Anorak News | Scare Story: Turning Tabatha McCourt’s Death Into A Daily Mail Hair Dye Horror

Scare Story: Turning Tabatha McCourt’s Death Into A Daily Mail Hair Dye Horror

by | 20th, October 2011

LEAH Hardy has question concerning the death of Tabatha McCourt:

Does YOUR hair dye contain the chemical feared to have killed this woman?

Hardy tells Daily Mail readers

Like many teenagers, 17-year-old Tabatha McCourt loved to experiment with her hair colour. And when she decided to try a new darker shade one evening with friends, she assumed her home hair-dye was perfectly safe.
But within 20 minutes of applying the colour, she was screaming in agony. She then suffered what looked like a fit and collapsed ‘like a lifeless doll’.

Terrible stuff. Time to check the stuff in your hair dye to see if it’s the same stuff the killed Miss McCourt:

Tabatha was rushed to hospital and later died. The exact cause of her death is not known…

But what about that killer hair dye?

…but medics are investigating whether it might have been due to a severe allergic reaction to a chemical used in 99 per cent of all hair-dyes: PPD or p-Phenylendiamine.

Did you see that? Ninety- per cent of all hair dyes contain a chemical that was in the hair dye Tabatha McCourt put on her hair.

According to the US Environmental Agency:

Acute exposure to high levels of p-phenylenediamine may cause severe dermatitis, eye irritation and tearing, asthma, gastritis, renal failure, vertigo, tremors, convulsions, and coma in humans.

The New Zealand Dermatalogical Society notes:

Reaction caused by the use of hair dye in mild cases usually only involves dermatitis to the upper eyelids or the rims of the ears. In more severe cases, there may be marked reddening and swelling of the scalp and the face. The eyelids may completely close and the allergic contact dermatitis reaction may become widespread. Severe allergy to PPD can result in contact urticaria and rarely, anaphylaxis.

Neither organisation mention the possibility of death. But we do learn that products containing the stuff carry health warnings, mainly to test the chemical on small patch of skin first.

The Mail continues:

This chemical fixes dye permanently into the hair so it doesn’t wash out —  and it is causing increasing concern,  with some experts now calling for an outright ban.

Experts with facts?

Apparently it causes 80 per cent of allergic reactions to hair-dye,  including dermatitis, according to the European Scientific Committee for Consumer Products.

That site says:

It is subjected to the following “conditions of use and warnings which must be printed on the label”:
a) for general use: Can cause an allergic reaction. Contains phenylenediamines. Do not use to dye eyelashes or eyebrows.
b) for professional use: For professional use only. Contains phenylenediamines. Can cause an allergic reaction. Wear suitable gloves.

The lcoal Aidre and Coatbridge Advertiser makes no refernce to the ahir dye. We just elasn that polcie are investigating.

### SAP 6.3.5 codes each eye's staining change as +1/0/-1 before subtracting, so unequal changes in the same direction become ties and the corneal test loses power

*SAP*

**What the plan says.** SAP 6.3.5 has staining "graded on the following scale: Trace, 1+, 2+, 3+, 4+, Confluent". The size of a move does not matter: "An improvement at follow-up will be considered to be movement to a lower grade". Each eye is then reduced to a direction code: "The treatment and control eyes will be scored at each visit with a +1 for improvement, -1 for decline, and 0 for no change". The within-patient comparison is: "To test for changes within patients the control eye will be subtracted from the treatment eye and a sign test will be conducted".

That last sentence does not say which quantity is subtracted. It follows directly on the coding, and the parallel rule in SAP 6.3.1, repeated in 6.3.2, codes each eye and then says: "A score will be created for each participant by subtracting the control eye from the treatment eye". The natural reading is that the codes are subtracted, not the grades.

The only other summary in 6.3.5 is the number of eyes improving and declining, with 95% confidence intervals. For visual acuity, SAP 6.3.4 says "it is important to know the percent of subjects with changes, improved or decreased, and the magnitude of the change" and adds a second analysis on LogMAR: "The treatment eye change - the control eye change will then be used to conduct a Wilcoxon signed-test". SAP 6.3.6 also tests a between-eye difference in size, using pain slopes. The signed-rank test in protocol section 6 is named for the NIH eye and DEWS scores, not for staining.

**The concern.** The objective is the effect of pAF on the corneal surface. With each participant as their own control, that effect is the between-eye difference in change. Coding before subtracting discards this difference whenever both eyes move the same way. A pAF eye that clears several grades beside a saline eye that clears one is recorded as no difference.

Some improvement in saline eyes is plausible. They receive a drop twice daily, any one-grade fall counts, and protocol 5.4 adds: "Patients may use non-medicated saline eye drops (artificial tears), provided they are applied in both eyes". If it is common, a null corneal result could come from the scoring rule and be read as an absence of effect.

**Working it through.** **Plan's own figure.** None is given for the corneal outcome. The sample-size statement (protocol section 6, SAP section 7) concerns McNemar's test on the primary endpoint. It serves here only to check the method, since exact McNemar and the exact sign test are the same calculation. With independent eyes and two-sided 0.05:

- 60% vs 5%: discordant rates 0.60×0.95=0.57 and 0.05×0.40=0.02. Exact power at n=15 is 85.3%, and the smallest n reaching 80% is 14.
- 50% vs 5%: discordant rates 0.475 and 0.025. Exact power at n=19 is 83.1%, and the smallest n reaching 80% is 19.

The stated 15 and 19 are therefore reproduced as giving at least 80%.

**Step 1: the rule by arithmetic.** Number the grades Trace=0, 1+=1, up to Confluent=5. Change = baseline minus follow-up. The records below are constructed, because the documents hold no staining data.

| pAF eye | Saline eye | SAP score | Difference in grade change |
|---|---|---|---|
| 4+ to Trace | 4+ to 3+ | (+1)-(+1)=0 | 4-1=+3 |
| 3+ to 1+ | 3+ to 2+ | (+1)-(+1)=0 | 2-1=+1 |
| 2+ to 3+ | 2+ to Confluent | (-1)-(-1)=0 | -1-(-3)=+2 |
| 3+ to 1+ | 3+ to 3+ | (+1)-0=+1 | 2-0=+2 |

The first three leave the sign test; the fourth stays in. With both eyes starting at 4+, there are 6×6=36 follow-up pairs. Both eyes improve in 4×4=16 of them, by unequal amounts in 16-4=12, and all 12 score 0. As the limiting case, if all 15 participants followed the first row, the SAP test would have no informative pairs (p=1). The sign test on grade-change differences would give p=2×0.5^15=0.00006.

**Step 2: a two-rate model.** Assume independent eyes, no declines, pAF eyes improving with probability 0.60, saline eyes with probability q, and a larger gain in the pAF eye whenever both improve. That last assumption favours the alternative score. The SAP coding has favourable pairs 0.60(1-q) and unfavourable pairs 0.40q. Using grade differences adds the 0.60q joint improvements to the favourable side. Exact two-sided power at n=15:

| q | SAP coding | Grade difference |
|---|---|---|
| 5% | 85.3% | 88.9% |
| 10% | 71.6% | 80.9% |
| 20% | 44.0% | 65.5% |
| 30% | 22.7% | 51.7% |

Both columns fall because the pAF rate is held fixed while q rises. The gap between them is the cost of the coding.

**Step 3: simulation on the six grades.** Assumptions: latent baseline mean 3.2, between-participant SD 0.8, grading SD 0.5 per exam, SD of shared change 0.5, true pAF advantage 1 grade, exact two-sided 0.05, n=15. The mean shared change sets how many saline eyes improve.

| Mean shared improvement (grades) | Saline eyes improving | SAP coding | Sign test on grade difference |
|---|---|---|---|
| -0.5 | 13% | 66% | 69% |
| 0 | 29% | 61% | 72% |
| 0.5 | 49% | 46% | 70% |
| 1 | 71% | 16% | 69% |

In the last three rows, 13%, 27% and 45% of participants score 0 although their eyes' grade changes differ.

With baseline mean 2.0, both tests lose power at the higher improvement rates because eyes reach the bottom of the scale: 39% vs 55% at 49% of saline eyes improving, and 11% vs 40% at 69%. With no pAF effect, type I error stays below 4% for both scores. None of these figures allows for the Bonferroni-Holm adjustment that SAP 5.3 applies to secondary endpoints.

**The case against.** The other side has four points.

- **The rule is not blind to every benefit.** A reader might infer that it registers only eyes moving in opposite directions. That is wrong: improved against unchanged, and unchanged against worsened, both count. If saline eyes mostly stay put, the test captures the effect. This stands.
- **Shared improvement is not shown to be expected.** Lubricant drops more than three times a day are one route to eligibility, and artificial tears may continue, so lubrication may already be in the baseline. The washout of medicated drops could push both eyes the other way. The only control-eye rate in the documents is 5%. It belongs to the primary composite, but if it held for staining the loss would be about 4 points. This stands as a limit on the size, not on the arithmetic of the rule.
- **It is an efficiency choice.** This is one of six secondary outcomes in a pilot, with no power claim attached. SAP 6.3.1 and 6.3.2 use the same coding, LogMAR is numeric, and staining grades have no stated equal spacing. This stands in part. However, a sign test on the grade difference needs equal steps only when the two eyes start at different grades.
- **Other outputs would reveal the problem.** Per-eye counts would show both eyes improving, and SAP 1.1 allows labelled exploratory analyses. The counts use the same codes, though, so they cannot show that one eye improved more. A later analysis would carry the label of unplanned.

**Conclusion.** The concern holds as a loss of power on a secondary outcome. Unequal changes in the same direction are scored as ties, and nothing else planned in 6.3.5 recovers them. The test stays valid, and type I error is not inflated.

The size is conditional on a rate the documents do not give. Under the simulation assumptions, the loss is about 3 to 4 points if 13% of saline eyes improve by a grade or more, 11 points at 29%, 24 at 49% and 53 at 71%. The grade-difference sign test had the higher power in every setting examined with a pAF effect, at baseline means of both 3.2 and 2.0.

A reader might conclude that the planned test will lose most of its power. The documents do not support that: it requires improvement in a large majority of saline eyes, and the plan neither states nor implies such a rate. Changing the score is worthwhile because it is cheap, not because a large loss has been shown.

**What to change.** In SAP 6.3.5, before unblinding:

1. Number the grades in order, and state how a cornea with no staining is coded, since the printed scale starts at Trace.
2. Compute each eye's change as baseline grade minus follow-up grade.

A postmortem examination was scheuled to be carried out on 19 October.

The Mirror and Guardian hear from one expert:

Emma Meredith, head of scientific research at the Cosmetic Toiletry and Perfumery Association, explained that PPD is used in many hair dyes which are used to darken the hair, but she said it is not possible to conclude that it was to blame for Tabatha’s allergic reaction until a post mortem has been carried out. She said: “To have such an immediate and violent reaction to this or any other cosmetic product is exceedingly rare.

“Generally we see two different types of allergic reactions, one of which is delayed and often happens after a person has used a product more than once. It tends to be localised to the area of the body where the product is used and develops between 24 and 48 hours after it has been applied.

“Then there is the type of reaction that it appears Tabatha may have had, which comes on almost immediately and takes hold of the whole body. We don’t know if Tabatha had any predisposition to allergies but any kind of reaction would be more likely in that case. This is an awful and unfortunate event and our thoughts are with Tabatha’s family. We hope they get some answers and we will be interested to know the cause of the reaction.”

Hardy wrote about hair dye for the Times in 2008: “Dying to be beautiful”:

In 2000, Narinder Devi, 39, died of anaphylactic shock, an extreme allergic reaction, after using a permanent black hair dye at home in Birmingham. She had previously had an irritated scalp when dying her hair, but thought it was due to ammonia in the product, so she chose an ammonia-free product the next time. In fact, the redness and tingling that she apparently suffered were almost certainly a warning signal that she was becoming sensitised to certain chemical colorants (see below) that were penetrating her skin and getting into the bloodstream. Her immune system was priming her body for the final, fatal attack. Although this was an extremely rare case, it highlights the need for caution when choosing permanent dyes.

Using any chemical on the body carries a certain degree of risk. But to link the death of a teenage girl to hair dye when cause not been proven is scaremongering and exploits a tragic story. 

Posted: 20th, October 2011 | In: Reviews Comments (2) | TrackBack | Permalink